MONDAY, March 19 (HealthDay News) -- The recent advent of so-called "synthetic pot" is a rising public health concern, researchers warn, sending kids to the emergency room and prompting parental calls to poison control centers.
The concoction was originally conceived in a laboratory setting as a research aid for animal studies involving THC, a key stimulative ingredient in marijuana, the new report noted.
But purely recreational street use of this widely varying mix of plants and herbal ingredients is growing. It's widely available and is currently undetectable by commercial drug tests.
"The concern is that we're going to really see this grow in popularity," said study author Dr. Joanna Cohen, an assistant professor of pediatrics and emergency medicine at Children's National Medical Center, in Washington, D.C. "Because it's really easy to get, and because kids know that it doesn't come back on typical clinically useful urine drug screenings that we would use in an ER."
According to the American Association of Poison Control Centers, roughly 4,500 calls have come in since 2010 regarding toxicity stemming from synthetic marijuana use.
The new study appears online March 19 and in the April issue of Pediatrics.
Commonly referred to by a host of street names -- such as "K2," "Spice" and "Aroma" -- synthetic pot isn't made according to a fixed recipe and can differ from lab to lab and batch to batch.
The resulting product often includes some combination of blue and pink lotus, red clover, honey, vanilla, bay bean and marshmallow.
The blend -- which can be ingested either orally or via smoke inhalation -- is sprayed with chemicals that render the composition toxic.
Until recently, these synthetic mixtures were legal to purchase and readily available in corner stores and gas stations throughout the United States and on the Internet. In February, the U.S. Drug Enforcement Agency classified synthetic marijuana as a controlled substance.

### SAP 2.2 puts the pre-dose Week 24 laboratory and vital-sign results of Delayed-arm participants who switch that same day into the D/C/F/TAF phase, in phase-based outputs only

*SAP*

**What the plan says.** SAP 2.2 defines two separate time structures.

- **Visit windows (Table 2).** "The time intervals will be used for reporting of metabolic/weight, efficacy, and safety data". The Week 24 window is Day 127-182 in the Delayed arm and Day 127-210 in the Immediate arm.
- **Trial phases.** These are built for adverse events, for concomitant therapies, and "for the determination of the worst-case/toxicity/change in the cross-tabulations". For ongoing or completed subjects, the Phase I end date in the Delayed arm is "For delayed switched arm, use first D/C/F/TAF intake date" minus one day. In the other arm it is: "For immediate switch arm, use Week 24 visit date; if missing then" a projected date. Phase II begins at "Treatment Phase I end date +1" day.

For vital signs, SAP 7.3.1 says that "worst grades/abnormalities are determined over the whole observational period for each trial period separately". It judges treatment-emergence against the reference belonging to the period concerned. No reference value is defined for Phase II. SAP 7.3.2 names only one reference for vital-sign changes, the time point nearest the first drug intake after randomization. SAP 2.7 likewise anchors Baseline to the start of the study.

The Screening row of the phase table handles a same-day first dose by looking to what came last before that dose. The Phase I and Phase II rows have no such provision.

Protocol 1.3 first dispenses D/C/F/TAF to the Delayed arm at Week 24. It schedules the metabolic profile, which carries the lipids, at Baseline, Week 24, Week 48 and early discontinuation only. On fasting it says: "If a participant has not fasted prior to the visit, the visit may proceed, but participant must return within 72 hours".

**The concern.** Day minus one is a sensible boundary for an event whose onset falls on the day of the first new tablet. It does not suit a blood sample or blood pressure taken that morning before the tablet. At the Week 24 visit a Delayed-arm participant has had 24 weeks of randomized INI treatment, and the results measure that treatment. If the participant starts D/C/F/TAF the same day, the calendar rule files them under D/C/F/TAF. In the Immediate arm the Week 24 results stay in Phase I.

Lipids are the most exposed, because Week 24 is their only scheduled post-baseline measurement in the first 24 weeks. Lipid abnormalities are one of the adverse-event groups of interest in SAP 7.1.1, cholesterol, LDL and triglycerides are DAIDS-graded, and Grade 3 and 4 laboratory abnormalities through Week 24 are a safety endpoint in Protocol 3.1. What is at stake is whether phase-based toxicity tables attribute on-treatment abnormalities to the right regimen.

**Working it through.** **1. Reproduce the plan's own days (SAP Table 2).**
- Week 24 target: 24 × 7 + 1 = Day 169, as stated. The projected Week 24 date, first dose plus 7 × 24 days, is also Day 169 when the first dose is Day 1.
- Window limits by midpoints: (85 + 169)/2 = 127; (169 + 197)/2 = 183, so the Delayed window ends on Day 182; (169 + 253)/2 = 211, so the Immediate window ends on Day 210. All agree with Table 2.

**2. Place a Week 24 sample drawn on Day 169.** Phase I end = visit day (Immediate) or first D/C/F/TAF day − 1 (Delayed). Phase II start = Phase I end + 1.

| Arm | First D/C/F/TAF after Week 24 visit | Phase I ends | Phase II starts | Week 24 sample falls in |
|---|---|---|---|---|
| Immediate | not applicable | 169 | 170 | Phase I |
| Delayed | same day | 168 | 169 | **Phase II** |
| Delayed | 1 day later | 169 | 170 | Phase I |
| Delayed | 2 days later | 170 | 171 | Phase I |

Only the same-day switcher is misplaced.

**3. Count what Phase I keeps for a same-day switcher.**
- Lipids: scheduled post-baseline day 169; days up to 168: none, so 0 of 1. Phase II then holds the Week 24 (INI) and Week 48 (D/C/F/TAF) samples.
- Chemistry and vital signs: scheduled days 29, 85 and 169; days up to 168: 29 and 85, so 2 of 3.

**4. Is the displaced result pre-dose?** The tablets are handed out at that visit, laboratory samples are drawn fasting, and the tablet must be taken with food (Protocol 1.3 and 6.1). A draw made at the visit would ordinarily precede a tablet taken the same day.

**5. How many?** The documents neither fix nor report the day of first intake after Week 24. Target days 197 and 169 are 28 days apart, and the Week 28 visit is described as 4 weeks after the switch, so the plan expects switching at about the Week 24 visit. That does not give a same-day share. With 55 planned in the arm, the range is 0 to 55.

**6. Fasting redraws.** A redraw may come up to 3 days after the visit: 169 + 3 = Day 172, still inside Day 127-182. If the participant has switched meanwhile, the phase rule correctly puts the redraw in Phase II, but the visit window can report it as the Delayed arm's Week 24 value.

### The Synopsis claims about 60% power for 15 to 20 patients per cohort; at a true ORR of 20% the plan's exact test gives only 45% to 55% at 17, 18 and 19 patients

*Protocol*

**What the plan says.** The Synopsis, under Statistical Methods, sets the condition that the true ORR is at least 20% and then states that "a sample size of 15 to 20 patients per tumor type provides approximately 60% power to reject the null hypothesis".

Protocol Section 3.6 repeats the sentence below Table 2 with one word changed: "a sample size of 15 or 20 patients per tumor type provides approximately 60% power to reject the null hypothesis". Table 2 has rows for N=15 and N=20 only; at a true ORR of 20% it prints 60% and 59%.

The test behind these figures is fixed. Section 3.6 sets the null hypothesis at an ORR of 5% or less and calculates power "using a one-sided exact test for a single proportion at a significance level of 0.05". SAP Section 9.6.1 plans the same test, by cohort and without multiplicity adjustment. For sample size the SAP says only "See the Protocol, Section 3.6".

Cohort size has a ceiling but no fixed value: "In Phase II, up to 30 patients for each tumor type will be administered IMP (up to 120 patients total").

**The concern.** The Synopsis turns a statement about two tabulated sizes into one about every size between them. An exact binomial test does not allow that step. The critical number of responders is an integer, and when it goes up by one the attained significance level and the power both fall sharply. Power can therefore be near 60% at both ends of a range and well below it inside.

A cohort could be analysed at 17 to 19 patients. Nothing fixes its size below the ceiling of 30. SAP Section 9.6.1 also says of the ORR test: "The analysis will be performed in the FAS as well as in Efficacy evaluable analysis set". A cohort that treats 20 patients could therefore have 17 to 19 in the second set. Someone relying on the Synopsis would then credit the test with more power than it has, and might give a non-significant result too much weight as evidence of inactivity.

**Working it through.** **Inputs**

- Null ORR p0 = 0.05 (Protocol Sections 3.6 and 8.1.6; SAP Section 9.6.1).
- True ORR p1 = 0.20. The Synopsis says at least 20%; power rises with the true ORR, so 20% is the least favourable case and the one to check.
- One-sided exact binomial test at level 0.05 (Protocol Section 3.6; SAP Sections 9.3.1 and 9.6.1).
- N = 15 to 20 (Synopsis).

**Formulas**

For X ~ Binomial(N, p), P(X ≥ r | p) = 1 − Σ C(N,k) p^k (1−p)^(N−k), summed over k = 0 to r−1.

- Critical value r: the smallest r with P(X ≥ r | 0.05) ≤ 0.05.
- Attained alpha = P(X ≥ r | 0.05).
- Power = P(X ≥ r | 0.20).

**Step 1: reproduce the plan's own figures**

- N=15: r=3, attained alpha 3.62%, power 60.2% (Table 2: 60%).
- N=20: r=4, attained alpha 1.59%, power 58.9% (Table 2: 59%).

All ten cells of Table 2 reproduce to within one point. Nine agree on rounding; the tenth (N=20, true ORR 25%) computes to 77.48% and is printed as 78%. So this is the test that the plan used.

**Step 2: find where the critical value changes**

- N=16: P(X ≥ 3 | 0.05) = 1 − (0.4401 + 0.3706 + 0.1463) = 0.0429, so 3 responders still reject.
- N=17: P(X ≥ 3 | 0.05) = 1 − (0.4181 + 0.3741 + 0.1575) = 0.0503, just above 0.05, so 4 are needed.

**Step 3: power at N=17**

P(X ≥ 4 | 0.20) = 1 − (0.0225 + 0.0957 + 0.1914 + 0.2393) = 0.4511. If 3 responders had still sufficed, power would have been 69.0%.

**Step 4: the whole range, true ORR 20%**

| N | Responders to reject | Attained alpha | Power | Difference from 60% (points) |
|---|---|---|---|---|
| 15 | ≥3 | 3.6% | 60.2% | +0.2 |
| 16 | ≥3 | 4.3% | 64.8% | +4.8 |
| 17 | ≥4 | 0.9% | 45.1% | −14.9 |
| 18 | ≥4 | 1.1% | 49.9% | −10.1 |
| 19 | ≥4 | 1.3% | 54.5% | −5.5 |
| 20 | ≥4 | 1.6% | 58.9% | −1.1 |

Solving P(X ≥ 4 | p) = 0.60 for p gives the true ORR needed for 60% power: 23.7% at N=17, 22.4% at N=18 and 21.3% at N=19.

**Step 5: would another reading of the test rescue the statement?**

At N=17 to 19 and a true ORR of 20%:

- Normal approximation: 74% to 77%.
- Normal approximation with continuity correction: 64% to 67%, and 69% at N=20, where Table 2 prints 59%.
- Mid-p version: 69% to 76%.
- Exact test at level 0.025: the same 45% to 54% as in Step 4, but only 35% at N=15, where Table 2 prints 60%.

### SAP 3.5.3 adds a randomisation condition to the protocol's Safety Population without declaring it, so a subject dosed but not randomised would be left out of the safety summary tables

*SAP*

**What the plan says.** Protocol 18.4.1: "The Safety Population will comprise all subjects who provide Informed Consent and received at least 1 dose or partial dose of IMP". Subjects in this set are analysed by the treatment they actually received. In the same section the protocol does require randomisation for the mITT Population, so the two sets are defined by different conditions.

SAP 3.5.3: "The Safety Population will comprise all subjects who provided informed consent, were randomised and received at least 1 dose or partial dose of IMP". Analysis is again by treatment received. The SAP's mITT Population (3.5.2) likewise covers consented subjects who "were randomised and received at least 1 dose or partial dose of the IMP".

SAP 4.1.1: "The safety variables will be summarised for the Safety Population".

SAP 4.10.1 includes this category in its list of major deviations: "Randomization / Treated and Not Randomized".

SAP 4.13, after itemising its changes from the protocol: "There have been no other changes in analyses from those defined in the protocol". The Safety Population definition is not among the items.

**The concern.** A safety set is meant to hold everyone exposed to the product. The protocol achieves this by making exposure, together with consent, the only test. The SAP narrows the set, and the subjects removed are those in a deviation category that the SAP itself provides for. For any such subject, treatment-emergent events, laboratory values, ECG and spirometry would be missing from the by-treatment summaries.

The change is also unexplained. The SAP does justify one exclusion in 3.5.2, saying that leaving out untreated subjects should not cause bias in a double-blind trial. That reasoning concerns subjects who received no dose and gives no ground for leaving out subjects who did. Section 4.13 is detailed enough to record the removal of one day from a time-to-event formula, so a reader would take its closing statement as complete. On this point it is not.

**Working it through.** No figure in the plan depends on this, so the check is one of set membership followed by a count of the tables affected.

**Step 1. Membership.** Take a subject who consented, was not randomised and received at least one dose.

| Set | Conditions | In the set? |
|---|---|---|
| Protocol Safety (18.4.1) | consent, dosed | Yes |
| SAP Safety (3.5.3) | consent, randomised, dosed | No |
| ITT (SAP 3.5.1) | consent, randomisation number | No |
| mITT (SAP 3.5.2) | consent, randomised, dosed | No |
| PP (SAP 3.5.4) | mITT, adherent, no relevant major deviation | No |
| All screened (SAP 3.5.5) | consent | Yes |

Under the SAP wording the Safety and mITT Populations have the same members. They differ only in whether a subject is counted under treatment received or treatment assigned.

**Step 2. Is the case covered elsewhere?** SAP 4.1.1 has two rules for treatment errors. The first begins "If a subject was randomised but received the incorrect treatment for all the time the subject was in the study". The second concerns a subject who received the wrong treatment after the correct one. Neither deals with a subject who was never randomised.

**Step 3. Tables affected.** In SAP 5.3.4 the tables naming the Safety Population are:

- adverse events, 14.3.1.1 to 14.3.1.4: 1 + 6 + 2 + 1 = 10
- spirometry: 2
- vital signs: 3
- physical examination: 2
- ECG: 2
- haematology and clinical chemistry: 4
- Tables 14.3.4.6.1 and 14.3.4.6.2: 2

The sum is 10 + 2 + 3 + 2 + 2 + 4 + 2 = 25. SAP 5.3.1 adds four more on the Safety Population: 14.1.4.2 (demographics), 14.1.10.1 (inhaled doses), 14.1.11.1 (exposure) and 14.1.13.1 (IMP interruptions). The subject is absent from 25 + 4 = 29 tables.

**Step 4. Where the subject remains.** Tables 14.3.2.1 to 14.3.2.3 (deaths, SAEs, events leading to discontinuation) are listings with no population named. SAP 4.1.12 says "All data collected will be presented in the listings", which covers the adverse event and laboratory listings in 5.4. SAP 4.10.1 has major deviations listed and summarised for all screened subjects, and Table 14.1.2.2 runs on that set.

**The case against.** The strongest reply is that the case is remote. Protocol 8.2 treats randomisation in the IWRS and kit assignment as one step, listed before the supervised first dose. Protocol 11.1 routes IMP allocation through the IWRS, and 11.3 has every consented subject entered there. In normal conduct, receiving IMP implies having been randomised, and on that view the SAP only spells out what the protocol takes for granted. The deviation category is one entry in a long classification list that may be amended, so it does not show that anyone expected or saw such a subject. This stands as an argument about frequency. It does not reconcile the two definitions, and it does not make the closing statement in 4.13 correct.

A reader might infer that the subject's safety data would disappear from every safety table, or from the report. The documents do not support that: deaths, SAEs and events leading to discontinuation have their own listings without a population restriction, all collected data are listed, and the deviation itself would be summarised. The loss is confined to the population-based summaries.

That, Cohen cautioned, has done little to slow its popularity.
And because of it's strong impact on cannabinoid brain receptors, as little as 1 milligram of synthetic marijuana can be intoxicating, the study said. The impact can be stronger than that with naturally grown marijuana, sometimes prompting bouts of paranoia, anxiety, agitation, high blood pressure, profuse sweating, palpitations, irritability, muscle rigidity and, at times, convulsions.
The researchers noted that when users seek medical attention, the varied composition of synthetic pot can make it hard to quickly pinpoint the most dangerous ingredient.
Individual symptoms are usually short-lived, the researchers said, and treatment is available to help control some of the reactions.
In their report, Cohen and her team describe three case examples of teenaged patients who were hospitalized after using the drug, one girl and two boys.
Overall, the patients demonstrated varying degrees of catatonia, an inability to respond to verbal or physical stimulation -- including pain -- an elevated heart rate, agitation and anxiety, dizziness, headaches, excessive sweating, slowed speech, and confusion.
Two of the patients recovered normal function in three to four hours, while the third patient was kept in hospital overnight before being released.
"What's important with this is that parents and schools are aware that this is out there," Cohen said. "And that they look for signs and symptoms of use. If you see a teen who's agitated, sweating a lot, or acting abnormally in some way it could, of course, be a sign of a serious medical problem, or it could be a sign of drug toxicity. Either way you need to seek medical attention right away."
"The long-term the goal should be to prevent repeat use," she added, "because these kids are kids. They're teenagers and their brains are still developing. So there can be long-term effects, like psychosis and memory loss, from the use of something like synthetic marijuana."
Steven Shoptaw, a clinical psychologist and a professor in the department of family medicine at the University of California, Los Angeles, suggested that while current concerns surrounding synthetic pot use have some merit, they are dwarfed by the enormous popularity of real marijuana among teens.
"Because [synthetic marijuana] is a relatively new drug, the surveys that measure and monitor drug use in children over time haven't had a chance to look at this yet, so we don't know how big a problem this is across the country," he said.
"But what we do know is that the prevalence of marijuana use among eighth, ninth and tenth graders is very, very high," Shoptaw said. "And I would say that that's a much greater problem than 'Spice' use. Marijuana is actually way more available to teens, and it is very rich in potent THC. And that, as the authors point out, can pose a lot of problems for developing brains."
For more on marijuana, synthetic and "natural," visit the U.S. National Library of Medicine.
SOURCES: Joanna Cohen, M.D., assistant professor, pediatrics and emergency medicine, division of pediatric emergency medicine, Children's National Medical Center, Washington, D.C.; Steven Shoptaw, Ph.D., clinical psychologist and professor, department of family medicine, University of California, Los Angeles; April 2012 Pediatrics
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